Google on Thursday said that it would be investing $7 billion into office spaces and data centers across the U.S., with plans to open three new locations and add about 10,000 new full-time jobs.
Sundar Pichai, CEO of Google and its parent company Alphabet Inc., shared the news in a blog post in which he acknowledged that in-person interactions have dropped significantly in the past year due to the coronavirus pandemic.
“Yet I continue to be inspired by the stories I’ve read of teachers moving to virtual classrooms, local shops taking digital orders, and job seekers enrolling in online courses to sharpen their skills. It’s why I believe a lasting economic recovery will come from local communities, and the people and small businesses that give them life,” Pichai wrote.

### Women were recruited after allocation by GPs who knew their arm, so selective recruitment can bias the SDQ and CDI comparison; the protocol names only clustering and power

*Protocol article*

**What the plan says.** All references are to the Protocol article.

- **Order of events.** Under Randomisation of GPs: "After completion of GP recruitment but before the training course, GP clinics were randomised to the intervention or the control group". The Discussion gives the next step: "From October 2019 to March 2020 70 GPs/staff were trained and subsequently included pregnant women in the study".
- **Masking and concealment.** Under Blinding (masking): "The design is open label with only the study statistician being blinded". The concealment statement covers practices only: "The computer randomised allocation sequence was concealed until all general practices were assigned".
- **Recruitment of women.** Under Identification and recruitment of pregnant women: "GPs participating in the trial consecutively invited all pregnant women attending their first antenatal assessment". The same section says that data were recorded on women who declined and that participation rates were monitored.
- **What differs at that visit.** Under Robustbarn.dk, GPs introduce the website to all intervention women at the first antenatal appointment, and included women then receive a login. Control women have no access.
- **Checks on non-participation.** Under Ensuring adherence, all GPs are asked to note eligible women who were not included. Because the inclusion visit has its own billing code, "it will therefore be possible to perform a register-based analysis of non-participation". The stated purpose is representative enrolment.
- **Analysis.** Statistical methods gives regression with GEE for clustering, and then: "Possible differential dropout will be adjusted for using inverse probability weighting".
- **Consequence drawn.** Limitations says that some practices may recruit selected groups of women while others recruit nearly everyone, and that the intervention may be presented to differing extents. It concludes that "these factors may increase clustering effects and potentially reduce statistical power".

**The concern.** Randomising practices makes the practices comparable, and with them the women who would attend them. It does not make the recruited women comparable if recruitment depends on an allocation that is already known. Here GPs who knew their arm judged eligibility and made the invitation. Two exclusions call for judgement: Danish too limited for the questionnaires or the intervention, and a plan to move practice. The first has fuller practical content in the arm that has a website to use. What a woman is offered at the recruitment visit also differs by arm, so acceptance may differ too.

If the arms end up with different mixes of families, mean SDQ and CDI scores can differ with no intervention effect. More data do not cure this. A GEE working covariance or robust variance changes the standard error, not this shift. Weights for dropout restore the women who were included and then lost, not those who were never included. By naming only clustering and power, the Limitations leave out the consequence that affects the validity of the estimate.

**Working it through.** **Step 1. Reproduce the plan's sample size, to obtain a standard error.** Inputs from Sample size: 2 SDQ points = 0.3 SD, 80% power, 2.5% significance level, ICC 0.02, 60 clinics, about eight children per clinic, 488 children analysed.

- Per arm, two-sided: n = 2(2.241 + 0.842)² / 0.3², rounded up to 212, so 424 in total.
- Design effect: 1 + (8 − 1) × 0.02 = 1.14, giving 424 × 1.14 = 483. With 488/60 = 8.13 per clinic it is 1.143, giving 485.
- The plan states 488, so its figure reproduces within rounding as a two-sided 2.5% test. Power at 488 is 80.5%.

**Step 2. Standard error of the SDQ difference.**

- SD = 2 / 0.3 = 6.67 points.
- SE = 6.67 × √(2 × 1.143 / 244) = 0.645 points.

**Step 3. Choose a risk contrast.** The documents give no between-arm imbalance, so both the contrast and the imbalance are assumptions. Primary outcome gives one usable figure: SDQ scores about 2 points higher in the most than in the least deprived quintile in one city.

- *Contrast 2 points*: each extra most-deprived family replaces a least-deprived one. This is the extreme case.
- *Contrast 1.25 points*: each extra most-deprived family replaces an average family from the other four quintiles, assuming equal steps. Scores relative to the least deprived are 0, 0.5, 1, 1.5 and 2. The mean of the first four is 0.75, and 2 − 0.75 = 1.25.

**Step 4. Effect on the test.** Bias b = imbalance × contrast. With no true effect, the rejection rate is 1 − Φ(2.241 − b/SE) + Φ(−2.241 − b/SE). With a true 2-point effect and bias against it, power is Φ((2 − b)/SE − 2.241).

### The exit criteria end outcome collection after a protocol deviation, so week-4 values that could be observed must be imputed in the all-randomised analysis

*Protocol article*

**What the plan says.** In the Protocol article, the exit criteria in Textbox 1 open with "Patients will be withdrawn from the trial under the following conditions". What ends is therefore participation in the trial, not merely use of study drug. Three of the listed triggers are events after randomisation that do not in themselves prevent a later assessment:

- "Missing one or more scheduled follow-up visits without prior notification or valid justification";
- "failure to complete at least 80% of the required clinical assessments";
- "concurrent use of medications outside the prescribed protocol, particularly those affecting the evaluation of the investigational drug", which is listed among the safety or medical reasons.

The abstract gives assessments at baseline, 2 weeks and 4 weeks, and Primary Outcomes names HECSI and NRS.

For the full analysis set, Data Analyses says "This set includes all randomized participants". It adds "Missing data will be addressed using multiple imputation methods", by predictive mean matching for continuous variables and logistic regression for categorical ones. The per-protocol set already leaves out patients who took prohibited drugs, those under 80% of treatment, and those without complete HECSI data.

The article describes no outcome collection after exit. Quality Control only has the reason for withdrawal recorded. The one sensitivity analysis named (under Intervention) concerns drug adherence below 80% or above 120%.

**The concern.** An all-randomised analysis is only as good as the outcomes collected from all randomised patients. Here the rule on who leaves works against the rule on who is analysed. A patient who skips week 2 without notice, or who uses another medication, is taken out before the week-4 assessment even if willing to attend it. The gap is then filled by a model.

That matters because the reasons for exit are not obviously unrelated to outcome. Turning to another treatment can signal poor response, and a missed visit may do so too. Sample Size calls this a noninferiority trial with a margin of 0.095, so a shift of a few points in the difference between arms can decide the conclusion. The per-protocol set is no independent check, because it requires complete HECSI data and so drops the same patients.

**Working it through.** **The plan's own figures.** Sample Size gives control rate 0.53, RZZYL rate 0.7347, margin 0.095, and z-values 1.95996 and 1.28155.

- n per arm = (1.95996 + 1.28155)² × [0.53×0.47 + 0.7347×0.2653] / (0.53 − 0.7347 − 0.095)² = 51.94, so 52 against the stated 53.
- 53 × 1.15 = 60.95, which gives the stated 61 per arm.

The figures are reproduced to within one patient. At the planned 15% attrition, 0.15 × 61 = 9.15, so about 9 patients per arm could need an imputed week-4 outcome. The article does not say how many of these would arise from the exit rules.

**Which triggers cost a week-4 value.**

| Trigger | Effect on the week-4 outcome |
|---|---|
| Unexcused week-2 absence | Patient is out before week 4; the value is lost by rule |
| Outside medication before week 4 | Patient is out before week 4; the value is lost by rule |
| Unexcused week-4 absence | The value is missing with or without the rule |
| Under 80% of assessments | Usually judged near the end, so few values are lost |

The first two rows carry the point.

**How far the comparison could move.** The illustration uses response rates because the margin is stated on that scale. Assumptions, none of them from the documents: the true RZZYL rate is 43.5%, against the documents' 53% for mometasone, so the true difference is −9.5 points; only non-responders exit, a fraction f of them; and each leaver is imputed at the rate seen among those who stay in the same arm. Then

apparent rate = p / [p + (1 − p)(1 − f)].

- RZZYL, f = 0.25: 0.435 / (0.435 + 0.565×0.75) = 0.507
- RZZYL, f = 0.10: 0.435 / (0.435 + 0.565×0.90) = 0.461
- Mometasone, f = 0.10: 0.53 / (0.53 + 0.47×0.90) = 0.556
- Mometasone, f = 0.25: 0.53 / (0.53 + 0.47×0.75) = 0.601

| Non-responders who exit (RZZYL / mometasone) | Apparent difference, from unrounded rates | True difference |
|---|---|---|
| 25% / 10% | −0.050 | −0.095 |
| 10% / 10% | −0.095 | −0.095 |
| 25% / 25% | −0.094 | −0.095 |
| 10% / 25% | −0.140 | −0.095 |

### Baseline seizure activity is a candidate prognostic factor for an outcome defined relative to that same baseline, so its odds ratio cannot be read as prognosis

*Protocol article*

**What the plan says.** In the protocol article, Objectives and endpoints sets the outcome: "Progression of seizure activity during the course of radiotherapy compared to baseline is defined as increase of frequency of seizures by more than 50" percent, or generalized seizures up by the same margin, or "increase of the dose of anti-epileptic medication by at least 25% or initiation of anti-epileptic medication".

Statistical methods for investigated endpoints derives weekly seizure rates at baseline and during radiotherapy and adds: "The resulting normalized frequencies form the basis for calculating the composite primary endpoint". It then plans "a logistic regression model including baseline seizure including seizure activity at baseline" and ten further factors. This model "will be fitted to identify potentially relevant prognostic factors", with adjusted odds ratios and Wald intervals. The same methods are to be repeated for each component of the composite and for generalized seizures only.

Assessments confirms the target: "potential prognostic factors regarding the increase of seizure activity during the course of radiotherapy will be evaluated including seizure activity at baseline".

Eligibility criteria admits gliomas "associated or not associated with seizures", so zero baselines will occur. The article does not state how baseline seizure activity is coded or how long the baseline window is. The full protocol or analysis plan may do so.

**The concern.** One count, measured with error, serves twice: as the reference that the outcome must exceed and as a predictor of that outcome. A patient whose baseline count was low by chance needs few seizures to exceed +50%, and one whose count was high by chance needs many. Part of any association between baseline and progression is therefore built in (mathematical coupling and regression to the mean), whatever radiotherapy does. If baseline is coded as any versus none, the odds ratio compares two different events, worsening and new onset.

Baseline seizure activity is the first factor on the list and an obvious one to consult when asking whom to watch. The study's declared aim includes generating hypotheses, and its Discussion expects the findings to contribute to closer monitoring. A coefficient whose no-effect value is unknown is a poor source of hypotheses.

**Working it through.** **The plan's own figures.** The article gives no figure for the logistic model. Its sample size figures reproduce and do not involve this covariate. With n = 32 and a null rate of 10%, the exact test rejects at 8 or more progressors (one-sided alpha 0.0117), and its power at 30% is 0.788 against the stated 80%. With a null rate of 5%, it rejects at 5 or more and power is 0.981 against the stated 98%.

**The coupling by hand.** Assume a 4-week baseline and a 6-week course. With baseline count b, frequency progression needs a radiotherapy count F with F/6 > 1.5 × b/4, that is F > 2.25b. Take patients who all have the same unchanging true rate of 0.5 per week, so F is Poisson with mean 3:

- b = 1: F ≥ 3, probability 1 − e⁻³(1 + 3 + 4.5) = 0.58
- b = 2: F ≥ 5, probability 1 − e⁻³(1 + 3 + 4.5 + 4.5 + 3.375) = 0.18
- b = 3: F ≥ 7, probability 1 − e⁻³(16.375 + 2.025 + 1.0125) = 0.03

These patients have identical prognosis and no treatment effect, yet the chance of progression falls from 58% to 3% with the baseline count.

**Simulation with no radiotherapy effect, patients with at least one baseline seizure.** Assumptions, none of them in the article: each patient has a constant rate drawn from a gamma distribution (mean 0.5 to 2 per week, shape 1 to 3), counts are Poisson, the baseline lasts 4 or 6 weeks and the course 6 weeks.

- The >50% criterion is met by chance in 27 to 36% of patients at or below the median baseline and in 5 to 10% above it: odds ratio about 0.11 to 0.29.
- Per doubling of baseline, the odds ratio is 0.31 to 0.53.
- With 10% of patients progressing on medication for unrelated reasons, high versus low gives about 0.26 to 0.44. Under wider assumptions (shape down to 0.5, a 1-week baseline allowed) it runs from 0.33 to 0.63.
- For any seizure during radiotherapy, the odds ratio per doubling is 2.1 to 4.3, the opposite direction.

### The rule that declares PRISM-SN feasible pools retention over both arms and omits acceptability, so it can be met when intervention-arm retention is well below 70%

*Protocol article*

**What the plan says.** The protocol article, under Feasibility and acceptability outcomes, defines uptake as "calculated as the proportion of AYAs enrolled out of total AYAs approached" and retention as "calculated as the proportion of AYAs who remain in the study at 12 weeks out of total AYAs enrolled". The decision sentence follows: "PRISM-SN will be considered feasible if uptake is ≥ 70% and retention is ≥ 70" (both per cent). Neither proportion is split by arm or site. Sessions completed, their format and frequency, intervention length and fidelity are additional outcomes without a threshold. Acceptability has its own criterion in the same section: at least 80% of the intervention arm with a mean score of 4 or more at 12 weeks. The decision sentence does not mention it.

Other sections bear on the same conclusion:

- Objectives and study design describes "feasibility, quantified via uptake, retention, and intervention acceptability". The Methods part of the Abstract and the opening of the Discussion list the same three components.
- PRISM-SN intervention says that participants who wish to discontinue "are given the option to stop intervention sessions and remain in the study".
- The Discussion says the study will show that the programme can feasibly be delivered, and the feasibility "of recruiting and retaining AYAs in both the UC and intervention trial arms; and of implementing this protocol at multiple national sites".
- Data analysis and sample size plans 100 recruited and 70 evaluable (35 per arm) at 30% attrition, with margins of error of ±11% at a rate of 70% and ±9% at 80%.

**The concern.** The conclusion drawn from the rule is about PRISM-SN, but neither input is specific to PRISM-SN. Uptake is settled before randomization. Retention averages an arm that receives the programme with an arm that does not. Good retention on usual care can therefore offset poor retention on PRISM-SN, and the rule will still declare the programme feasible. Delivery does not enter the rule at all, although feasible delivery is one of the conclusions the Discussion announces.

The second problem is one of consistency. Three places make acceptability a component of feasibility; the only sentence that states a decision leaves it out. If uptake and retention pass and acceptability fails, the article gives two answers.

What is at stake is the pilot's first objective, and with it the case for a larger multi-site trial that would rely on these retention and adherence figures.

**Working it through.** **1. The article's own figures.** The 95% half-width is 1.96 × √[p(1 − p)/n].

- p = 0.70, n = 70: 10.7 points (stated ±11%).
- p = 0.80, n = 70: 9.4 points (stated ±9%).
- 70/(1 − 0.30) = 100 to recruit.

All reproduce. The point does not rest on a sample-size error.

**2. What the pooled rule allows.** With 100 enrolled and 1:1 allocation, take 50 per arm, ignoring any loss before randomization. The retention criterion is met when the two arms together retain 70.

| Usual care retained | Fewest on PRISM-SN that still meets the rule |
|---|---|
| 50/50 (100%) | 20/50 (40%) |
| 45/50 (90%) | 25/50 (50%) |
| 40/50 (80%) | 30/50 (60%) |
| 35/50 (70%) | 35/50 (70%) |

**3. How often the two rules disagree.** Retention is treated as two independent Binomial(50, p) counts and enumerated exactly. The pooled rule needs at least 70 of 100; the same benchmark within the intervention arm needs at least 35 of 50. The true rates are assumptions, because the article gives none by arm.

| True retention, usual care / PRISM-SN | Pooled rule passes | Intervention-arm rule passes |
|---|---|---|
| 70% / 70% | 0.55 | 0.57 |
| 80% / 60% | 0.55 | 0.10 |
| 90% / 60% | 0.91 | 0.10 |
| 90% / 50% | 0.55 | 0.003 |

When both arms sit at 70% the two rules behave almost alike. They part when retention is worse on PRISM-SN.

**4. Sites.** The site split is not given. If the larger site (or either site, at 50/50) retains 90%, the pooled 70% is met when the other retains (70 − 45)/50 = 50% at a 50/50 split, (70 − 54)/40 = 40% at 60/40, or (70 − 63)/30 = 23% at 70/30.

“Google wants to be a part of that recovery. That’s why we plan to invest over $7 billion in offices and data centers across the U.S. and create at least 10,000 new full-time Google jobs in the U.S. this year. This includes investing in communities that are new to Google and expanding in others across 19 states," he added.
According to Pichai, Google will be investing $1 billion into its home state of California while also adding "thousands of roles" in areas such as Atlanta, Washington, Chicago and New York. Pichai noted that this expansion will aid Google in its racial equity commitments.
The tech company will also be expanding its data centers in Nebraska, South Carolina, Virginia, Nevada and Texas.
"Not only will these investments enable us to create new opportunities in the places where we operate; they’ll also make it possible to provide products and services that help boost economic recovery," Pichai wrote, adding that Google advertising had helped to provide $426 billion of economic activity.